We thought Harrison Ford might come around the corner at any minute…

This last Sunday, my wife and I, along with our dog Chester, explored an unexpected geological treasure near Las Cruces. It’s appropriately called “Slot Canyon,” and as my wife noted, it looked like it could have been on the set of an Indiana Jones movie.

It’s a very narrow canyon gouged by rushing water though the sedimentary rock in the Robledo Mountains, northwest of Las Cruces about halfway up the road to Hatch. The trail through the bottom of the canyon is as narrow as a foot wide in some places, and the walls reach 50 or 60 feet high, obscuring the sky and sun along much of its quarter-mile route. The canyon zigs and zags through distinct layers of sedimentary rock, some with compressed fine sand and others with larger aggregate.

Chester, exploring the canyon

The trail is off of New Mexico highway 185 and the trailhead is not marked, but relatively easy to find. You have to climb over a locked green gate (or if you’re Chester’s size, scramble under a barbed wire fence) to start on the easy to follow trail. It’s on land that is part of the Organ Mountain-Desert Peaks National Park. If you go to https://www.alltrails.com/ and enter “slot canyon” you will see several slot canyons listed around the country, including one near Las Cruces. Click on that and it will give you the information you need about the trail.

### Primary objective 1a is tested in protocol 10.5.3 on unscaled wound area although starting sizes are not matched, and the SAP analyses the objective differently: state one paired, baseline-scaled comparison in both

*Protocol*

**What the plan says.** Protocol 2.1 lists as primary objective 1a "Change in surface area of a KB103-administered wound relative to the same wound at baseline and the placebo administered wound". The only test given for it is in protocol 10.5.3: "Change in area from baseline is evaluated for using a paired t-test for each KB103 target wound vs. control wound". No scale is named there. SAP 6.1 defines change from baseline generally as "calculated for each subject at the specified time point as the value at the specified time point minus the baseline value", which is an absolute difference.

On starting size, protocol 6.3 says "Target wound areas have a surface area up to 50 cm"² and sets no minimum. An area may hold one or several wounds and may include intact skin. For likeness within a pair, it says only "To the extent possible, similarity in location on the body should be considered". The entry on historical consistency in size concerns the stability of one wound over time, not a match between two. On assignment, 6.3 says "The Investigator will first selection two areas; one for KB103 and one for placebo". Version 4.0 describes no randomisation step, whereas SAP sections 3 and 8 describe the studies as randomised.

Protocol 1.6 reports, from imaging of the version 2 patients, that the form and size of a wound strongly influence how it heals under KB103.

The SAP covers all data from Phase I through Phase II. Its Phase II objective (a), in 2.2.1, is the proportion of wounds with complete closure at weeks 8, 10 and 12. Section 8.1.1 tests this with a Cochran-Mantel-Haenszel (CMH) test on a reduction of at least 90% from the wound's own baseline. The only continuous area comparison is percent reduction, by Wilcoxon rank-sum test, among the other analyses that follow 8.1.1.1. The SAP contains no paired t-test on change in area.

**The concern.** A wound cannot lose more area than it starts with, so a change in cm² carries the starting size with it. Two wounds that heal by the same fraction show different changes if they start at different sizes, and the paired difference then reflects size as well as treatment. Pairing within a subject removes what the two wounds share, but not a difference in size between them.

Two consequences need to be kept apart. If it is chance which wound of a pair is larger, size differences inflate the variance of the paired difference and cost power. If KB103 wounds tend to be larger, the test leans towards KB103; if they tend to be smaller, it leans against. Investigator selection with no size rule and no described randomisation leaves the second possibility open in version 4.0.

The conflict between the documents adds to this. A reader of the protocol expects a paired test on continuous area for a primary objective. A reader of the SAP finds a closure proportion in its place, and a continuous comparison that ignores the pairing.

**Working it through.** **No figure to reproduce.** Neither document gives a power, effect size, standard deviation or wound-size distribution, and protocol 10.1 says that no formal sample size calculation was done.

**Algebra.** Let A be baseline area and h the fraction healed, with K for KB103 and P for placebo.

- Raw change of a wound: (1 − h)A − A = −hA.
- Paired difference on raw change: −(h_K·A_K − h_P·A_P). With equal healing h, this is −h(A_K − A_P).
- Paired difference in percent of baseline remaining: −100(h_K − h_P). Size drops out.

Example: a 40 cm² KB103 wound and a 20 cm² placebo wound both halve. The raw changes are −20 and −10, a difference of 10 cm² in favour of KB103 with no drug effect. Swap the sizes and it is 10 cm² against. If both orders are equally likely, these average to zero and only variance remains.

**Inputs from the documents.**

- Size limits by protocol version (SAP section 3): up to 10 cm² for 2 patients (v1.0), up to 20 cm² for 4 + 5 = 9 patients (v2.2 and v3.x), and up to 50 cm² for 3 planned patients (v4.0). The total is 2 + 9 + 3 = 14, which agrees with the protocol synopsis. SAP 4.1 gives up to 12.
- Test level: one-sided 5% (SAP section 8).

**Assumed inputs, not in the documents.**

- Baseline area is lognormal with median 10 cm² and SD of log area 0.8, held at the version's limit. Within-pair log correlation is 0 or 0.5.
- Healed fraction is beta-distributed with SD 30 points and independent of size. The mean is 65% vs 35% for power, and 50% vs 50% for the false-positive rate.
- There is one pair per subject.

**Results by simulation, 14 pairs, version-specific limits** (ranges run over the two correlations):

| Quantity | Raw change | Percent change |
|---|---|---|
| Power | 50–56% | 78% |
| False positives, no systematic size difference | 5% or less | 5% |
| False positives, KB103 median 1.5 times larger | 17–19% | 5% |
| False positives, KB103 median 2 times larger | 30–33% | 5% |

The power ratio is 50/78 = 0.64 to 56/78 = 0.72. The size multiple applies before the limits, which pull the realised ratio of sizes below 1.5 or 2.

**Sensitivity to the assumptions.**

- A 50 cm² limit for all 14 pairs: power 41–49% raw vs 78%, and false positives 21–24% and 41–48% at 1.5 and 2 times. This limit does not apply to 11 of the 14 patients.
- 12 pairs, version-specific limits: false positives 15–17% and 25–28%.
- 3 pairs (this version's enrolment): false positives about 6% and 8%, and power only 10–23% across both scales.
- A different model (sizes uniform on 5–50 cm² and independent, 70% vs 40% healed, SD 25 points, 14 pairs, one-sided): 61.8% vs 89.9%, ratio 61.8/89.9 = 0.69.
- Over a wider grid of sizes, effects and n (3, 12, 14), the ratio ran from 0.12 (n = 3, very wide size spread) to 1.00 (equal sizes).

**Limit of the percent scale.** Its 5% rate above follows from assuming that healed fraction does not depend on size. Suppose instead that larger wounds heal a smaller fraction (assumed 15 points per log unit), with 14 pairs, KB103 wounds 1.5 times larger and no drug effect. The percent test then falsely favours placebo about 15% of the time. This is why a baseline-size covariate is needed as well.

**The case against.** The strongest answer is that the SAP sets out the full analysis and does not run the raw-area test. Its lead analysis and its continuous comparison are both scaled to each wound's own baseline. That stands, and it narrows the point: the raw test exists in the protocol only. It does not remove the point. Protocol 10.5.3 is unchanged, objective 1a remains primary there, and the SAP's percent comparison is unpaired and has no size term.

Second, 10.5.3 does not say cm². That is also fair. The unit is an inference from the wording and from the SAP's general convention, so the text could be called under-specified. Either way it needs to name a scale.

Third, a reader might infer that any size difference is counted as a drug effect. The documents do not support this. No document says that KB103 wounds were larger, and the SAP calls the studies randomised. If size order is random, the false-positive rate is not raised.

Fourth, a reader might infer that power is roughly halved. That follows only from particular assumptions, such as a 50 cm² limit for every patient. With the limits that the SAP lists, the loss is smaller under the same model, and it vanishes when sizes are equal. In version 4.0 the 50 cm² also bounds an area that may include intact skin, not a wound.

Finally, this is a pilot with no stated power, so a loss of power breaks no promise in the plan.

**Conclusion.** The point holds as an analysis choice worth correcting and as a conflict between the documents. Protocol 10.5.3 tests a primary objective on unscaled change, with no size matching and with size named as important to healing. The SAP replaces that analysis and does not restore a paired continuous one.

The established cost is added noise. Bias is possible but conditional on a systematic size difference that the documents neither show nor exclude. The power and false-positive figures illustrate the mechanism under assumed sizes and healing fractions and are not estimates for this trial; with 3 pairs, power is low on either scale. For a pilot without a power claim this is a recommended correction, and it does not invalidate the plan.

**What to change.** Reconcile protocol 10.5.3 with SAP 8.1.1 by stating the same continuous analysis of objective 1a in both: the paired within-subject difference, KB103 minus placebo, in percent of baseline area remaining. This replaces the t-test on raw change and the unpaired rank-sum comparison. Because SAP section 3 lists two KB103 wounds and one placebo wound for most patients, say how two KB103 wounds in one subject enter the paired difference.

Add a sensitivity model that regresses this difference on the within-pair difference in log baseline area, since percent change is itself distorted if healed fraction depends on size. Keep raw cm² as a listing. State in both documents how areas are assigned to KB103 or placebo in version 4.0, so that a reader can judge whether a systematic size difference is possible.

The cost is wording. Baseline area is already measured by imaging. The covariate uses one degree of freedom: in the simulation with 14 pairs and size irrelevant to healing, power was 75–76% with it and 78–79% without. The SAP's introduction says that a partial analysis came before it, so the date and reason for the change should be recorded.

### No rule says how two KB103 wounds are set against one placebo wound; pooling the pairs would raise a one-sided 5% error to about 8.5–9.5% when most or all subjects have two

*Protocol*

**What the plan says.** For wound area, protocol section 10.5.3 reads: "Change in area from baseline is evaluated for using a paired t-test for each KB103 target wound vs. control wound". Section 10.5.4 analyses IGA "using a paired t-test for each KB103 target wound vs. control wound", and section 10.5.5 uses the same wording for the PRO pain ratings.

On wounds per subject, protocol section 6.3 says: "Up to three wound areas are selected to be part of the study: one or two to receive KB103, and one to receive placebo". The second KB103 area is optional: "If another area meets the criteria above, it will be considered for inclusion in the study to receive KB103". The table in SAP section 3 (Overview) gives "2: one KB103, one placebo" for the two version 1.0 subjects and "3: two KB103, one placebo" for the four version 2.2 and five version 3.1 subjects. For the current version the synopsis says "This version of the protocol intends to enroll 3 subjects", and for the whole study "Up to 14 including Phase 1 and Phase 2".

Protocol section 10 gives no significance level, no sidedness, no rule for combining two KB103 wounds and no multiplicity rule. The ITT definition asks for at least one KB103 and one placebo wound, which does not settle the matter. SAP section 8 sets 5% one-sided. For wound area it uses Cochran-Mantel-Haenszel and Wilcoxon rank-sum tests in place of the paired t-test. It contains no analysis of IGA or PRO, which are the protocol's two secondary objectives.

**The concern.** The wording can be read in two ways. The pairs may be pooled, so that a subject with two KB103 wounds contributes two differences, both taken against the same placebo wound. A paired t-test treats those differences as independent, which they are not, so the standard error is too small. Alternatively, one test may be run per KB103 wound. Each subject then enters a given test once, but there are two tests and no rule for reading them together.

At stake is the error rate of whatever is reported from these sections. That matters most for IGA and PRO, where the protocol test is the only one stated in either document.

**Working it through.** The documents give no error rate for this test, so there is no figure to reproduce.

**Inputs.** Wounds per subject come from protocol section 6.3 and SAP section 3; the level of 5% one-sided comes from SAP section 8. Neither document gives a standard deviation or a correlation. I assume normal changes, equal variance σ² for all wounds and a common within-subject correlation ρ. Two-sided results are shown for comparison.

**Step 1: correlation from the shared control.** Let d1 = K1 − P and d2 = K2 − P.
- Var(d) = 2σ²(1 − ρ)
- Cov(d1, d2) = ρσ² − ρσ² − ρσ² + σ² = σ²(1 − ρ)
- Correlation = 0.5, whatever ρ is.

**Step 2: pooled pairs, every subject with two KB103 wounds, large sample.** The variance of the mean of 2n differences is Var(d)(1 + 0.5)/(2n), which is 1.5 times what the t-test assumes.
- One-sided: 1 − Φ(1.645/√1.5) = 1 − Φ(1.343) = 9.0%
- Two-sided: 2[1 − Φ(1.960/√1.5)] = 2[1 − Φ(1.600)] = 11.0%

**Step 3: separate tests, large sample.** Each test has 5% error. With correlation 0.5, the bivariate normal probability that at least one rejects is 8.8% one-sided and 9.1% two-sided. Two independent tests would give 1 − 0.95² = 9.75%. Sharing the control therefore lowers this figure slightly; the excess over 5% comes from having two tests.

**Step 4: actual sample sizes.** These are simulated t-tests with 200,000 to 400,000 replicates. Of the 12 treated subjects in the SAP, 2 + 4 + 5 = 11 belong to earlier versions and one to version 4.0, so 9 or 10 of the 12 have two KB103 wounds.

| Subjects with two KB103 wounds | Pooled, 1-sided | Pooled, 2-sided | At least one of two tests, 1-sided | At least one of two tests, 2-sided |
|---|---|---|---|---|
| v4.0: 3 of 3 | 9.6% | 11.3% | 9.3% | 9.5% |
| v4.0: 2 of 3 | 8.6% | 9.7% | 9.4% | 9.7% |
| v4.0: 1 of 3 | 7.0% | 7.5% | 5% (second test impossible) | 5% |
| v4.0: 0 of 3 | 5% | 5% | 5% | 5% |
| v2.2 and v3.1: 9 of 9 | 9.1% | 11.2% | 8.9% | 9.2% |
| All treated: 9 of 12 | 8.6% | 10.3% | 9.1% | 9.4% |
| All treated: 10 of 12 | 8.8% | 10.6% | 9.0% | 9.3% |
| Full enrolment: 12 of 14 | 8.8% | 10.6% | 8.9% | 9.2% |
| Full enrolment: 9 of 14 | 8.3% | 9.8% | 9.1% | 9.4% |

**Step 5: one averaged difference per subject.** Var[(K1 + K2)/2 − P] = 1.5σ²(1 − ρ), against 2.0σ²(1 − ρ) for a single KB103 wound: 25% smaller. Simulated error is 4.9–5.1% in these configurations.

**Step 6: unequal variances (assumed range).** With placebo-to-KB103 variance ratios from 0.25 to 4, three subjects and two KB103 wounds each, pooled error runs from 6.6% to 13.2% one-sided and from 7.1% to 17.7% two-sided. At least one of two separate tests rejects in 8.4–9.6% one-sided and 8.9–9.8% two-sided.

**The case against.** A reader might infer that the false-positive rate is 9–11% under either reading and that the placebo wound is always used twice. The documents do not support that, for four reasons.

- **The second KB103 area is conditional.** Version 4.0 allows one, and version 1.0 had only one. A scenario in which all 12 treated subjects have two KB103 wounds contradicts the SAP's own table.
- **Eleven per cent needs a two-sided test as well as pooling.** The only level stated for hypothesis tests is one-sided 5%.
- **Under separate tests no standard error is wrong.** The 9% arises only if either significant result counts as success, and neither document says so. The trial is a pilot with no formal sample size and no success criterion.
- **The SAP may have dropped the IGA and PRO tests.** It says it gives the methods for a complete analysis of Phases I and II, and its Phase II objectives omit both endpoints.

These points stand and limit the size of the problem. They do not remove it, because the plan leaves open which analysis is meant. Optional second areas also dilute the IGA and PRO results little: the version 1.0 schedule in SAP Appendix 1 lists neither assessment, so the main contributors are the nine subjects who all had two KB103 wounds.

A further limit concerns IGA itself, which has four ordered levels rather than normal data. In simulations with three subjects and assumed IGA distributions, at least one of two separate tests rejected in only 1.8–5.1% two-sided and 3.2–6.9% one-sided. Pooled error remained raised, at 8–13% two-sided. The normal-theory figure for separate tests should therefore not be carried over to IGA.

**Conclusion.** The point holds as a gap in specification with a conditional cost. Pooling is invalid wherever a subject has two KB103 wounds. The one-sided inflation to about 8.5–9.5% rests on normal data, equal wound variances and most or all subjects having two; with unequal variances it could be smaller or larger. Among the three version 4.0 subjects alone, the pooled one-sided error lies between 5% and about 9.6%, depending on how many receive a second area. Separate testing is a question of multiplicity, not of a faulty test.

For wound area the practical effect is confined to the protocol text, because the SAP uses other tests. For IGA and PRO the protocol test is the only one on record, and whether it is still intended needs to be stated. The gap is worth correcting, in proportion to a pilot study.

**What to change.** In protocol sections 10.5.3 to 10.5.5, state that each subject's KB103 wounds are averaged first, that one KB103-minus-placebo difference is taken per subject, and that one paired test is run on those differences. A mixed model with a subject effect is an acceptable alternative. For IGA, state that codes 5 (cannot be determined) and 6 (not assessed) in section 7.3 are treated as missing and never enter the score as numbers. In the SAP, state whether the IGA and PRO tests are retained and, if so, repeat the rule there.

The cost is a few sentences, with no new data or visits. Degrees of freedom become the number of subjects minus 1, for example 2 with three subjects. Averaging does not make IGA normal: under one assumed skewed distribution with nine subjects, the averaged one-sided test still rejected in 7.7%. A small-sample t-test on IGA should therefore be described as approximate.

We greeted several other hikers and dogs on Sunday morning, so the trail may get crowded at times . The canyon is so narrow that you should probably take a mask to wear during these COVID-19 times in case you come face to face with someone and have no room to socially distance. I think winter is a great time to go — just bundle up because it’s chilly in the always shaded heart of the canyon. Later in the spring or summer might not be so good because of the chance of encountering rattlesnakes. And if there is any thunderstorm activity in the area, you’d definitely want to avoid the canyon.

The hike up to and through the main part of the canyon is very easy, about a mile round trip. There is a longer loop trail above the canyon that gives you nice views of the Robledo Mountains, the Uvas Mountains and the Rio Grande Valley. All worth a short drive up the valley from Las Cruces.

The main takeaway is that you can always find interesting places to explore right outside your door if you just take the time. And in these months with lots of sitting around the house, isn’t that a good option to have?

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